The three main climatic factors that directly influence malaria transmission are temperature, rainfall and relative humidity). The geographic distribution of malaria depends on the climate. Regions where the climate fulfils the above-mentioned conditions are conducive for the Anopheles mosquitoes that transmit malaria parasites.

N. Akenji et al could demonstrate that the malaria parasite prevalence was higher in the rainy (50.1%) than in the dry season (44.2%) with a significant difference. The female Anopheline mosquitoes that conveys the malaria parasite needs surface water to complete their life cycles.

Rainfall influences malaria transmission by supplying water to create aquatic habitats, although excessive rainfall may flush breeding sites, thereby reducing mosquito populations.

Which season is most suitable for the spread of malaria and why? In tropical Africa however, the change of seasons from rainy to dry season is predestined to more malaria cases, because not much rain falls, leading to more standing water habitats, which propagate reproduction of the Anopheles mosquito among others.

In tropical Countries, particular attention ought to be paid during the transitional period from rainy to dry season. Water logging and clogging in public and domestic surroundings need to be prevented, so as to
prevent multiplication of the malaria conveying Anopheles mosquito. An additional preventive measure is the use of mosquito nets over beds during sleep. The municipal authorities on their side should ensure that each house has appropriate drainage. With these practical preventive measures, many cases of malaria could be prevented.

Ref.: Nkuo-Akenji T, Ntonifor NN, Ndukum MB, Abongwa EL, Nkwescheu A, Anong DN, Songmbe M, Boyo MG, Ndamukong KN, Titanji VP. Environmental factors affecting malaria parasite prevalence in rural Bolifamba, South West Cameroon. Afr J Health Sci. 2006 JanJun;13(1-2):40-6. doi: 10.4314/ajhs. v13i1.30816. PMID: 17348742.

Why the Last Cardiac Surgery Mission was Exceptional

Sr. Juliette Burinyuy, Cardiac Outreach Coordinator

The Cardiac surgery outreach team has just successfully completed the 11th surgical program in its outreach—the Jordan Medical Services in Yaoundé. The mission which ran from November
6 to December 6, witnessed the operation of 19 patients, the highest number to be operated in a row since 2009.

The voluntary blood donation by the Christian community of Sts. Peter and Paul Parish- Simbock, the convergence of national and international staff and patients, procurement of consumables and servicing of machinery were the immediate preparations to the mission. Prof. Christoph Schmidt from Muenster , Germany, brought enormous experience and expertise from his 40 years+ in service at a high-end Unit
in his home Country as an anesthesiologist, of which he laid emphasis on pediatric cardiac anesthesia. He joint the resident cardiac surgeon Dr. Charles Mvondo and his team to save lives of children and adults, ranging from 16 months to 66 years. Prof. Schmidt, visiting Cameroon for the first time, appreciated our “unique” medical technology, strong team spirit and management. Our clients came from Loum, Buea, Foumban, Bamenda, Bafoussam, Equitorial Guinea, Yaounde, Mbengwi, Tatum, Kribi, Baba 1, and Rwanda, presenting with a variety of congenital and acquired heart diseases. Our team was able to carry out Artrial Septal Defect (ASD) closure, (Mitral Valve) MV repair, MV annuloplasty, MV replacement, Patent Ductus Arteriosus (PDA) ligation, Ventral Septal Defect (VSD) closure, Tetralogy of Fallot (TF) correction, mechanical MR, Aortic valve replacement, Aortic Root enlargement andTricuspid Annuloplasty. In some cases, more than one replacement/repair was performed on a patient.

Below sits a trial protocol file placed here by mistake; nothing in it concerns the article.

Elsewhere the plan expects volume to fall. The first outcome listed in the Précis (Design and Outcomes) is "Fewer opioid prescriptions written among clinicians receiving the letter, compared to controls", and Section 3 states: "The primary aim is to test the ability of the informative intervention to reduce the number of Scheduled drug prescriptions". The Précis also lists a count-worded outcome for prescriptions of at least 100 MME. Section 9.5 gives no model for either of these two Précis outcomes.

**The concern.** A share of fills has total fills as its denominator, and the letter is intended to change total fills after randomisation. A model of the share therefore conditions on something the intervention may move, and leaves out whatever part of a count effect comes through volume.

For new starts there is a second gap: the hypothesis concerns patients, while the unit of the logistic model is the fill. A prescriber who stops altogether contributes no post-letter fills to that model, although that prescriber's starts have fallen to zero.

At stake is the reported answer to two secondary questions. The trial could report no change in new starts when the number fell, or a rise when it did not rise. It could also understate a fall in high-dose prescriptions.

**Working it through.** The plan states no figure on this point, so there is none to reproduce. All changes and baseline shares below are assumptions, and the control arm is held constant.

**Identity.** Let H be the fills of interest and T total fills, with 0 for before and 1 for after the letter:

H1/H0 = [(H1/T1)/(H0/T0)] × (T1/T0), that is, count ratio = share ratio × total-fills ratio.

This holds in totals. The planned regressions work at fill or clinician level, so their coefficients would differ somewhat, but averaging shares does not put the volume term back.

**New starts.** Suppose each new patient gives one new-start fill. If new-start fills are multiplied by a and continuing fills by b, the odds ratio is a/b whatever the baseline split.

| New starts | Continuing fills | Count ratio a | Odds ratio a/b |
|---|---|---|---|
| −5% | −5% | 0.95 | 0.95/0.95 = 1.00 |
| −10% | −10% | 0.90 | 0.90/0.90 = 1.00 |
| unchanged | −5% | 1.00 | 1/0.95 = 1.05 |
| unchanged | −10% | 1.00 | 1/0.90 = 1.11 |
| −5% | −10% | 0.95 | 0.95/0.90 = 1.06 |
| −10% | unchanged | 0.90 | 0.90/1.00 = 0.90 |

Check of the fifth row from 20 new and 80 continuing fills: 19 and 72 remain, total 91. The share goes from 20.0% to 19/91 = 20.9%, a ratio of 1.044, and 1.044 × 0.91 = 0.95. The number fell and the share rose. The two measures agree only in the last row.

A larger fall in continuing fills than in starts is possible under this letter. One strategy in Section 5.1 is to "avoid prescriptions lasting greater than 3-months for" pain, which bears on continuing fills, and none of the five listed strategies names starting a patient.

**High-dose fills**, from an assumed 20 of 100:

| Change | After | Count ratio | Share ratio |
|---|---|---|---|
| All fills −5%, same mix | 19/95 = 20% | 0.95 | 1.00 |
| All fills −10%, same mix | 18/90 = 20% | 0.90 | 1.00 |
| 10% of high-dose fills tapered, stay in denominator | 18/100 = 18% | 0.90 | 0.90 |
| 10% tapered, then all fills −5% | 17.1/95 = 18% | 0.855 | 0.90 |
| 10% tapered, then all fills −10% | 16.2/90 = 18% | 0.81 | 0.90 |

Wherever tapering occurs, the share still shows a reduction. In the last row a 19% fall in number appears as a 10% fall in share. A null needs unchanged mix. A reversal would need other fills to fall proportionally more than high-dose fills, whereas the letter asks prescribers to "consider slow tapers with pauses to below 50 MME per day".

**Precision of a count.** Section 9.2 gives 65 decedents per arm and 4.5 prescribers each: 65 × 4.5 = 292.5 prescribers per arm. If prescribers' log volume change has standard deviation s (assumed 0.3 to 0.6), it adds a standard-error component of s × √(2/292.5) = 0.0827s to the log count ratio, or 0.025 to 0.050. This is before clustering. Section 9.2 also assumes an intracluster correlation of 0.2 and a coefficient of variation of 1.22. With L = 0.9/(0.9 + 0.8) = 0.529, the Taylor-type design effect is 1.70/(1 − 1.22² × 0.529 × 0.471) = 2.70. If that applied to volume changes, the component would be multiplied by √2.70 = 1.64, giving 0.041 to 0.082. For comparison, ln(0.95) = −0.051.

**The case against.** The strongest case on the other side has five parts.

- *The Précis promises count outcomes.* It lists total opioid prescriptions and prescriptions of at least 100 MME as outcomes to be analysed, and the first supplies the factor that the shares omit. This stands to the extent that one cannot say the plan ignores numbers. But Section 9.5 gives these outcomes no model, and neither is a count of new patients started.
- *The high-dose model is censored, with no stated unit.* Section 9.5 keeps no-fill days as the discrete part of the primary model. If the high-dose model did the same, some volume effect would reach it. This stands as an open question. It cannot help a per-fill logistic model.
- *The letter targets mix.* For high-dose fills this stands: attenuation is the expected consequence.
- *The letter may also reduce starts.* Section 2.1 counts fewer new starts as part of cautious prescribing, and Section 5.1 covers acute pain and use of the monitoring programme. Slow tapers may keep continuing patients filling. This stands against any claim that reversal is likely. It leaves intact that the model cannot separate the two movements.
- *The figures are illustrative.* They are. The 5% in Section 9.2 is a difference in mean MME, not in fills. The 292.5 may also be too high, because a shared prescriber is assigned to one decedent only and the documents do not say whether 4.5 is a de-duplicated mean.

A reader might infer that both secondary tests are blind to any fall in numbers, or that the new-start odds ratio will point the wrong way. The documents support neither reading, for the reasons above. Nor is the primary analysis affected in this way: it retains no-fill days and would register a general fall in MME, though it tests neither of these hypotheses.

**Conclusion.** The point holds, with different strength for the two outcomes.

Considering our global economic situation, sponsoring cardiac surgeries remains a challenge, but our passionate and committed friends have continued with their humanitarian aid. The patients and we are grateful for the great support given us by Cuore Fratello, Etica Mundi Mi-Do, Franciscan Mission Outreach, Bishop Angelo Pagano and the Capuchins of Lombardia, Archbishop Paul Verdzekov Memorial Heart Foundation and respective families.

A new need that featured was to have facilities for Extracorporeal membrane oxygenation (ECMO) besides the longstanding need of sponsors for the underprivileged patients. The story of the working visit of Prof. Christoph cannot be complete without appreciating the role of Dr. Lawong Gilbert, Consultant of the TSSF Healthcare Services, who as our eye in Europe liaised Prof. Christoph with the Shisong Cardiac Centre. According to our local team, Dr. Christoph was “very competent, simple and related very well with everyone, and this enabled us to handle every surgical and post-surgical case successfully”. All acknowledged his tremendous knowledge and skills and unanimously recommended that he returns for subsequent missions. With the bank of 4 volunteer-visiting anesthesiologists, we look forward to performing more surgeries in 2022.

What we are Learning about the Covid-19 Pandemic

Nebah Gregory Fon, Nurse Superindent, St. Martin de Porres Hospital Catholic General Hospital Njinikom

The Saint Martin de Porres Catholic General hospital Njinikom is one of the hospitals in the North West Region of Cameroon with great success in the management of people with COVID-19. The first confirm positive case 

was diagnosed in our facility on May 14, 2021 before the Government declared the hospital an official treatment center for COVID-19. More cases followed with severity ranging from mild, moderate to severe.